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Black males are more likely to die from melanoma, particularly from a melanoma subtype often found on the feet and nails. kkgas/Stocksy
  • Researchers found significant disparities in melanoma among racial and ethnic groups.
  • Using the National Cancer Database, researchers found the survival rate for melanoma cases was lowest among Black men, who had an increased mortality risk of 26% compared to white men.
  • To protect yourself from melanoma, wear sun-protective clothing and sunscreen and check your skin once a month.

While there are numerous studies on male and female cases of melanoma, there is limited research on racial differences of this skin cancer, especially among males.

To learn more, a team of researchers reviewed the National Cancer Database. They examined cases of primary cutaneous invasive melanoma among non-Hispanic white, non-Hispanic Black, non-Hispanic Asian, non-Hispanic American Indian/Alaska Native, and Hispanic males.

Their findings demonstrated disparities in melanoma among racial and ethnic groups.

For American Indian/Alaskan Native, and white individuals, the trunk was the most common area for melanoma. However, Black, Asian, and Hispanic males were diagnosed with melanoma in the lower extremity.

Stage 3 or 4 melanoma was also most common among Black people (48.6%).

The 5-year overall melanoma survival rates were highest for white males (75.1%) and lowest for Black males (51.7%). Researchers discovered that Black people diagnosed with melanoma were 26% more likely to die than white people with the same diagnosis.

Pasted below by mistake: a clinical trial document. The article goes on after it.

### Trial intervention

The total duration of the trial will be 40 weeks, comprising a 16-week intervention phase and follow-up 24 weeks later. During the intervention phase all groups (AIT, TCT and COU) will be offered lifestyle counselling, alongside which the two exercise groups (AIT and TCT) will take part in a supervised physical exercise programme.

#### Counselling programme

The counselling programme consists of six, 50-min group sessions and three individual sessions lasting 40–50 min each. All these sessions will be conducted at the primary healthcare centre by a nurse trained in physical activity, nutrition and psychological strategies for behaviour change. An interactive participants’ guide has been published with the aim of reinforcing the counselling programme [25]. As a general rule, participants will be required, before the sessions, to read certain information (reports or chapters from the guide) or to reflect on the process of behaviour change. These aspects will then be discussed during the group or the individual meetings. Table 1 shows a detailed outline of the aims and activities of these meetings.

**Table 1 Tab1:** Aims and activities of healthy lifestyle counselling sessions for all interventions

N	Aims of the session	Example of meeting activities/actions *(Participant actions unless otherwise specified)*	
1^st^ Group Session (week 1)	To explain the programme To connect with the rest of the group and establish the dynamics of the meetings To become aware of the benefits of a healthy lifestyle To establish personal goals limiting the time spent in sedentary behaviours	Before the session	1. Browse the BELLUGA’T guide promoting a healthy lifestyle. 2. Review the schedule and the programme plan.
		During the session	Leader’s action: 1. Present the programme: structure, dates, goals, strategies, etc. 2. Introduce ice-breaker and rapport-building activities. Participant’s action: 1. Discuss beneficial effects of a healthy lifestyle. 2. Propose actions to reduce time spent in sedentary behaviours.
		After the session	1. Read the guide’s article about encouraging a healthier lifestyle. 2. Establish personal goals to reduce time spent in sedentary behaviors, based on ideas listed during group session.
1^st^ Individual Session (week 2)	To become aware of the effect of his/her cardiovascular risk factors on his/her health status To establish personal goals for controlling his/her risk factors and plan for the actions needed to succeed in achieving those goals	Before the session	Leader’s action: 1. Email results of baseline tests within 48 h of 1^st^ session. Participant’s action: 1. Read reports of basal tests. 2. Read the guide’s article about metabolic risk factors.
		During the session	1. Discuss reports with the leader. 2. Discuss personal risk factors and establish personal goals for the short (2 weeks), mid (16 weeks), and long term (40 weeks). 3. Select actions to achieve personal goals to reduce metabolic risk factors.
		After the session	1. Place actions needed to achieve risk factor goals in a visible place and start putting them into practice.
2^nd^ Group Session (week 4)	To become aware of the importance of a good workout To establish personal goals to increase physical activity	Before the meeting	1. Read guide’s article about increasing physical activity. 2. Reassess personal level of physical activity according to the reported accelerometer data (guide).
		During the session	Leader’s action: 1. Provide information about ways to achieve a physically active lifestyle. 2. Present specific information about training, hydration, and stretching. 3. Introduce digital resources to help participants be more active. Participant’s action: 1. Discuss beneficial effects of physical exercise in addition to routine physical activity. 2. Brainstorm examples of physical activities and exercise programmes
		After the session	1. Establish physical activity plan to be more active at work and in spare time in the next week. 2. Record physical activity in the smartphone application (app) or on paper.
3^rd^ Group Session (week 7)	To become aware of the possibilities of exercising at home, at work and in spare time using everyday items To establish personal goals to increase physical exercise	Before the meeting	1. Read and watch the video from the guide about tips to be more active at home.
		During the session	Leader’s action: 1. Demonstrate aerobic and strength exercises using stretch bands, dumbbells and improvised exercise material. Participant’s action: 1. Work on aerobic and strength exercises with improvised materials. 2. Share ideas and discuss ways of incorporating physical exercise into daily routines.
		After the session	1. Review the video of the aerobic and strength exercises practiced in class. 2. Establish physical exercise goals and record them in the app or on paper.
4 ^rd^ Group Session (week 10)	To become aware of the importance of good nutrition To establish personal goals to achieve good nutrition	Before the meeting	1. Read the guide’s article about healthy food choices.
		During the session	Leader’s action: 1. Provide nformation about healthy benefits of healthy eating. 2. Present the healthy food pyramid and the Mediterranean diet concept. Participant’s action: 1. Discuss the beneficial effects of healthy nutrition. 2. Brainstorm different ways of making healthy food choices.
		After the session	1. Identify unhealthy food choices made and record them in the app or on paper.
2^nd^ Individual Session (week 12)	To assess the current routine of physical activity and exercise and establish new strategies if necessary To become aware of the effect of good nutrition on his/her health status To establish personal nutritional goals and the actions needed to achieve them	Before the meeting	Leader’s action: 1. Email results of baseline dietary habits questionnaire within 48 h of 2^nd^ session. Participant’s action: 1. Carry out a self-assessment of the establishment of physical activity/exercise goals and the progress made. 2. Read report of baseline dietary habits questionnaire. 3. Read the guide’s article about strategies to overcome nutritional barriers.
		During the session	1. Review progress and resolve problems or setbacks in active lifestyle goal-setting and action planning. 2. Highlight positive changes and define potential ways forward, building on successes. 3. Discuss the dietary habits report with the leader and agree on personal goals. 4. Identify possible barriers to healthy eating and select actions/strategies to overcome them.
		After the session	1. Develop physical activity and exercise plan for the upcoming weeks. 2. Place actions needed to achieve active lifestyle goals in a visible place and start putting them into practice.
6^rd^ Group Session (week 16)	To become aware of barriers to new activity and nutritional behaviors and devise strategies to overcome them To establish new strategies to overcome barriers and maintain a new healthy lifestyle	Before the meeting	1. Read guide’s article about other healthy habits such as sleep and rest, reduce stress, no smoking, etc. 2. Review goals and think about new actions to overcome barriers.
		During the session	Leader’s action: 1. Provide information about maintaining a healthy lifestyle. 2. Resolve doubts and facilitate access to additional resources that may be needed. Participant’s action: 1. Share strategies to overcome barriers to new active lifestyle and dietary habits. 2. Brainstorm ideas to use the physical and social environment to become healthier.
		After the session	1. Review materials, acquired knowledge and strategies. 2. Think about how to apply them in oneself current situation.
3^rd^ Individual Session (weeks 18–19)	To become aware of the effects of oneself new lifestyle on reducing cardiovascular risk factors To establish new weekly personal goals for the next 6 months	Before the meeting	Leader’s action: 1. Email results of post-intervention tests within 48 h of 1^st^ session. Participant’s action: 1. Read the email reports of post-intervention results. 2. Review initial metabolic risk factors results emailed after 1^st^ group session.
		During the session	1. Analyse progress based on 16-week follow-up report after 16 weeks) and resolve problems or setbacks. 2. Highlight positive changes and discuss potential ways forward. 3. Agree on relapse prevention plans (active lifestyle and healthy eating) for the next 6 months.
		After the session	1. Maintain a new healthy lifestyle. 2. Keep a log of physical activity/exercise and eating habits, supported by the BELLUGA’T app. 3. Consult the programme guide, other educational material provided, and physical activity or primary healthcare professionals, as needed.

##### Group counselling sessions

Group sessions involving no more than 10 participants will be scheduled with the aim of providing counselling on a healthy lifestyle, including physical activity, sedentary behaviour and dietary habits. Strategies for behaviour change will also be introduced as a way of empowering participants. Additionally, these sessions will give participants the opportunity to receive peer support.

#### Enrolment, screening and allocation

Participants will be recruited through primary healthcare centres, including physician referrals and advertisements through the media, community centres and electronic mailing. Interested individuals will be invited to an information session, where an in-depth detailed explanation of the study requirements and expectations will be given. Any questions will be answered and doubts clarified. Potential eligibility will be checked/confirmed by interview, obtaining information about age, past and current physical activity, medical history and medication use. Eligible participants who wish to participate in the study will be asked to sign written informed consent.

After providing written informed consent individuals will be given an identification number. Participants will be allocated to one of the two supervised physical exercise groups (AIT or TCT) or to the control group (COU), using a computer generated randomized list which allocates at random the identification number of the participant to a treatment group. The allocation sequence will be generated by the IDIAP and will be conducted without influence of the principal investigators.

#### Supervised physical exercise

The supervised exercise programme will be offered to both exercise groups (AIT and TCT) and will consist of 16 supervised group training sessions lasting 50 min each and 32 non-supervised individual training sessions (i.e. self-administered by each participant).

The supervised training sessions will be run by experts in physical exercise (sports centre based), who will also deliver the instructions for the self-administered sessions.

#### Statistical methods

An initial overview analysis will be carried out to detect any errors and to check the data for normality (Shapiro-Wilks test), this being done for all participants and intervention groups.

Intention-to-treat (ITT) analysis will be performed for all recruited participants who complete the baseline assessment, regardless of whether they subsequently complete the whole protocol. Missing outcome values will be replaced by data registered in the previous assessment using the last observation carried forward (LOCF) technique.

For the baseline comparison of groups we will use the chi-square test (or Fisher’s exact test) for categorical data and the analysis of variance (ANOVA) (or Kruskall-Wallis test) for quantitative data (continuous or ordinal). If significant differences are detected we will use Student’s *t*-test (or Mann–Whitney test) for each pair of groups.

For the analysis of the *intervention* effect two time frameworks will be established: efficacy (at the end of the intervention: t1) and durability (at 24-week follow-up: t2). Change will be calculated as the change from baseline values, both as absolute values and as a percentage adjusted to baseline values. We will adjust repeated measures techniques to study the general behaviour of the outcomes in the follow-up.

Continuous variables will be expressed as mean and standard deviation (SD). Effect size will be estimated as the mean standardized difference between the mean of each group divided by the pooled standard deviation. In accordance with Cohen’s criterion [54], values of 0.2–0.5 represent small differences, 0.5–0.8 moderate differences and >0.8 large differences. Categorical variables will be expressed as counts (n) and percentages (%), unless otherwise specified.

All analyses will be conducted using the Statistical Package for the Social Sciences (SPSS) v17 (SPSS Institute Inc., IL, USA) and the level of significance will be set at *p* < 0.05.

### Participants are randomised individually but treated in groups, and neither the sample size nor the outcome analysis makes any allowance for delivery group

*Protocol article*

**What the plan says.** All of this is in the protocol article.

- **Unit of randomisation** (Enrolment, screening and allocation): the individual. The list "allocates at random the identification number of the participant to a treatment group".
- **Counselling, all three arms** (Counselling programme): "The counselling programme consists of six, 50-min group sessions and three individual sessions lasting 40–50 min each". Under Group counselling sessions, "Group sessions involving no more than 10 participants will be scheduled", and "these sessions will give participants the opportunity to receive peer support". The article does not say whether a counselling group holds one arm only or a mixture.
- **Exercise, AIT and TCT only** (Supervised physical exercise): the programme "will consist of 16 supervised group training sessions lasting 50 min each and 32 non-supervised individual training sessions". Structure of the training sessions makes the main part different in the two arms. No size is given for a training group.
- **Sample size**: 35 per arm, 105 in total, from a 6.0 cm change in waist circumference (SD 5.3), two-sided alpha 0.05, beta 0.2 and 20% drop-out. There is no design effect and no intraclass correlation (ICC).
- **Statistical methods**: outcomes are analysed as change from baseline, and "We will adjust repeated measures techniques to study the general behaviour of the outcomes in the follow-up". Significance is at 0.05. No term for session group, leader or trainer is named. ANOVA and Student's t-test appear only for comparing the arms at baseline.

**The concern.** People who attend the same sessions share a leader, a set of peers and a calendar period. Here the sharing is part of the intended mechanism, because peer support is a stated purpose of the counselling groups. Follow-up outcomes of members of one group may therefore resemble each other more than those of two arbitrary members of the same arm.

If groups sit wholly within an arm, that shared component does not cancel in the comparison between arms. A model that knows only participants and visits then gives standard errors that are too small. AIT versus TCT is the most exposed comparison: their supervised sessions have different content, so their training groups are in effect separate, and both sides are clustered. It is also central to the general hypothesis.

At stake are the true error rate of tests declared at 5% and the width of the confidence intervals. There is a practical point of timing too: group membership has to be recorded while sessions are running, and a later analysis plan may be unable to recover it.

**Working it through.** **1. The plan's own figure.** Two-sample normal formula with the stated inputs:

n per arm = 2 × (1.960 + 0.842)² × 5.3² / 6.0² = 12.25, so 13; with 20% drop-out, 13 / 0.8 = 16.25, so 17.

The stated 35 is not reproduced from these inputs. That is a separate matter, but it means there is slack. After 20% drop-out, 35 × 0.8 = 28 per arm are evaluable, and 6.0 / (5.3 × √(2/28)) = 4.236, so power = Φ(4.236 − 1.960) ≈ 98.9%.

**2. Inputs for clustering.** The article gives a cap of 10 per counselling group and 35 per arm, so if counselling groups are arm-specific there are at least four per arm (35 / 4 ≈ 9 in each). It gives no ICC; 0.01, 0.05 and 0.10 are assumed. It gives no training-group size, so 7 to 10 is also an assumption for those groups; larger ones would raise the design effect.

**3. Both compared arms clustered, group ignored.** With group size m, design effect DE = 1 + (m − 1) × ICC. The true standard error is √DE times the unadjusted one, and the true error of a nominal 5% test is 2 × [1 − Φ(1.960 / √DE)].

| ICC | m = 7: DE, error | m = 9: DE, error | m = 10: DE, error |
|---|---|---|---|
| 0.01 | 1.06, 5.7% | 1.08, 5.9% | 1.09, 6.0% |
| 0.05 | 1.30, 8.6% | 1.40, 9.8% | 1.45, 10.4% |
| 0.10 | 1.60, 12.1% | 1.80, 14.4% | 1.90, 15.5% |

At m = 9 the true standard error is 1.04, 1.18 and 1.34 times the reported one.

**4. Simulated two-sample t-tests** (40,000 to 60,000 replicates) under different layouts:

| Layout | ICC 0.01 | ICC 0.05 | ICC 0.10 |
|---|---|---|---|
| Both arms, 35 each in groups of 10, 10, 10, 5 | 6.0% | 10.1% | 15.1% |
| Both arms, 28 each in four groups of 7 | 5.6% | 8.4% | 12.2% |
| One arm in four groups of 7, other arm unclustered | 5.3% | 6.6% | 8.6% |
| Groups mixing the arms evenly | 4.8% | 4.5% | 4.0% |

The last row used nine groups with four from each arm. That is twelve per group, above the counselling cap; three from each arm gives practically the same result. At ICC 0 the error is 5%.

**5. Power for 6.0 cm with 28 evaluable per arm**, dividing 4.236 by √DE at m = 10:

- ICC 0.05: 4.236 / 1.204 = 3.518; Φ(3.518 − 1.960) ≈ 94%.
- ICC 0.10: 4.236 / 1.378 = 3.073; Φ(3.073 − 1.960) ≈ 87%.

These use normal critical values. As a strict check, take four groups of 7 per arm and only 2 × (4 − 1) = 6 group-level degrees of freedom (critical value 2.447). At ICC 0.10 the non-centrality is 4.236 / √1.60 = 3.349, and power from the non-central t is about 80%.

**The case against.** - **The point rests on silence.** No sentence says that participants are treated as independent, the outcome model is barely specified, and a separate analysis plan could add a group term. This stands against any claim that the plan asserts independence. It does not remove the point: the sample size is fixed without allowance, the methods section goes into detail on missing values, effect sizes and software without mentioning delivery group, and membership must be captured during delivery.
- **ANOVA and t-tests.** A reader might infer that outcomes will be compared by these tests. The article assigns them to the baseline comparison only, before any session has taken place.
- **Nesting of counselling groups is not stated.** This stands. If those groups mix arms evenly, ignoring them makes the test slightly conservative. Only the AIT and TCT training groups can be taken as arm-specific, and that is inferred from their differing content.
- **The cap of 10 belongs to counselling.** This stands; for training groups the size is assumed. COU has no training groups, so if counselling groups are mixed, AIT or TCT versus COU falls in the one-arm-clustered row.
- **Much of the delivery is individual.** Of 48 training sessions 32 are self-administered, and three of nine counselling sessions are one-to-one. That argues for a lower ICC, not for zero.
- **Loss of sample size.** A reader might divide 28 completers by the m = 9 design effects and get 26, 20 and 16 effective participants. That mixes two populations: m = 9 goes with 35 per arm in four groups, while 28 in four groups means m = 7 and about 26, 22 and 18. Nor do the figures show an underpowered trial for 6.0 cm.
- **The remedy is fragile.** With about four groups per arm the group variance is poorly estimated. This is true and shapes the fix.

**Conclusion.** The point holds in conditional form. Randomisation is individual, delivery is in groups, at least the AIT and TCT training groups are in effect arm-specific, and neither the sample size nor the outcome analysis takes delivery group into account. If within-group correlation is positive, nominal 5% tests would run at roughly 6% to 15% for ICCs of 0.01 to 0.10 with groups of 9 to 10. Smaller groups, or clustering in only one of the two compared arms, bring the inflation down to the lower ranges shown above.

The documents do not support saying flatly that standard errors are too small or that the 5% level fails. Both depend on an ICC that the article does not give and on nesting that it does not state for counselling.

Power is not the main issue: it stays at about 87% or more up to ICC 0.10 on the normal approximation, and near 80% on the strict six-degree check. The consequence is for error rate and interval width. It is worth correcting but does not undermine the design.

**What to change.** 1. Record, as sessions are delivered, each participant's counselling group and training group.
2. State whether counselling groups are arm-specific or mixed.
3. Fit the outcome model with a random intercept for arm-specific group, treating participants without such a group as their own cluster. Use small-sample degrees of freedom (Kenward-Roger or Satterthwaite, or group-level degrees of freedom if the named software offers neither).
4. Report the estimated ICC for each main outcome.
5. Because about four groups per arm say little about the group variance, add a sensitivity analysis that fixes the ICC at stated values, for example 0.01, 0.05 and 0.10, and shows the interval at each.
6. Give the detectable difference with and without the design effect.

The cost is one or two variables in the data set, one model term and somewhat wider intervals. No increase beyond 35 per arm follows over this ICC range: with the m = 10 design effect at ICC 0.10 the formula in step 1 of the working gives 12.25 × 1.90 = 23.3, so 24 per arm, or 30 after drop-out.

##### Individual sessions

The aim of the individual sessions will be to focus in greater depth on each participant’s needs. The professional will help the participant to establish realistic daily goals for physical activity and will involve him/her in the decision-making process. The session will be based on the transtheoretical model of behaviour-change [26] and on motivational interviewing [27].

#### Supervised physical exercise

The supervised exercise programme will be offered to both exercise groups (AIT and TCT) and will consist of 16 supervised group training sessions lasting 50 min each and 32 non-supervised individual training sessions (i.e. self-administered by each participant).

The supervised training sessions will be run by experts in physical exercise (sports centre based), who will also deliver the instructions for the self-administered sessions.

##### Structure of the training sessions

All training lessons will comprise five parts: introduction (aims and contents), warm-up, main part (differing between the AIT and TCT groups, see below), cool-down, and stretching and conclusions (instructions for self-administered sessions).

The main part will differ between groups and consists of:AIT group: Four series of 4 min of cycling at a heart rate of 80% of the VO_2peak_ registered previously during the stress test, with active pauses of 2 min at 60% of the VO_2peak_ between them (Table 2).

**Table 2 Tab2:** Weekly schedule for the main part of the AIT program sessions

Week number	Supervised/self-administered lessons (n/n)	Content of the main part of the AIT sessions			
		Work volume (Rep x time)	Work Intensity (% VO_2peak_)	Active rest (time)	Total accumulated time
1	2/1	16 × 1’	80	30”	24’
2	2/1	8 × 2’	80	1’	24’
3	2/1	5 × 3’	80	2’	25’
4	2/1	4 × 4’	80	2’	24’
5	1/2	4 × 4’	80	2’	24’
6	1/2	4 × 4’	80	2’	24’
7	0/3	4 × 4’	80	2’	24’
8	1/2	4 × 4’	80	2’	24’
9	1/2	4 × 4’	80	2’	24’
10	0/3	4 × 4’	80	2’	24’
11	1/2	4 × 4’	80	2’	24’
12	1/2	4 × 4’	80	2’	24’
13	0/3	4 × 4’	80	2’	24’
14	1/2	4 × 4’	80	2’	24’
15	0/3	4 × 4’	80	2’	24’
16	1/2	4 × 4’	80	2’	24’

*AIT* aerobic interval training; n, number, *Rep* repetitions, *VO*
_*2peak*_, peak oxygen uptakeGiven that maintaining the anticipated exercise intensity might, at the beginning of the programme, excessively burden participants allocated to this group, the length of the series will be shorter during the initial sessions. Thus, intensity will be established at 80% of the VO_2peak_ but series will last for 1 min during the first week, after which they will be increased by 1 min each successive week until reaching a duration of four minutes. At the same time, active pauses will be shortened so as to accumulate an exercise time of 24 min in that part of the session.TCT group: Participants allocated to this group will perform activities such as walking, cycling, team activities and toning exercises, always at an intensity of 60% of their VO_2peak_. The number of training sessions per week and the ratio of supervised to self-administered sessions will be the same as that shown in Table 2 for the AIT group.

“We hope that this study lays the foundation for future research to explore the reasons for why there are different presentations and survival among men of diverse racial groups in melanoma,” Dr. Bianka Bubic, study author and a dermatology research fellow at The Ohio State University Wexner Medical Center, told Medical News Today.

Researchers are still investigating why Black individuals face a higher risk of melanoma severity.

Early signs of melanoma include pigmented lesions that may present with shape, symmetry, size, and pattern changes.

Dr. Faranak Kamangar, a board certified dermatologist with Psoriasis Telehealth based in Palo Alto, CA, told MNT that early detection of skin changes may be more difficult in the Black population, further delaying diagnosis.

She noted the findings highlight the importance of early cancer detection among different racial and ethnic groups.

Dr. Kamanger noted that socioeconomic factors such as lack of access to affordable insurance and healthcare may disproportionately affect melanoma severity among Black communities, which could lead to late-stage diagnosis.

“We have been aware of the main trend for some time — that Black men are diagnosed with melanoma at later stages, making it less likely to be treated and possibly resulting in higher rates of morbidity and mortality for this group. [The research] also supports previously known data that Black men are at higher risk for acral lentiginous melanoma, a subtype of melanoma usually diagnosed at a more advanced stage, as it may be in areas of the body that are harder to evaluate. One famous example is Bob Marley. Unfortunately, he was diagnosed very late and died of melanoma.”

— Dr. Faranak Kamangar, board certified dermatologist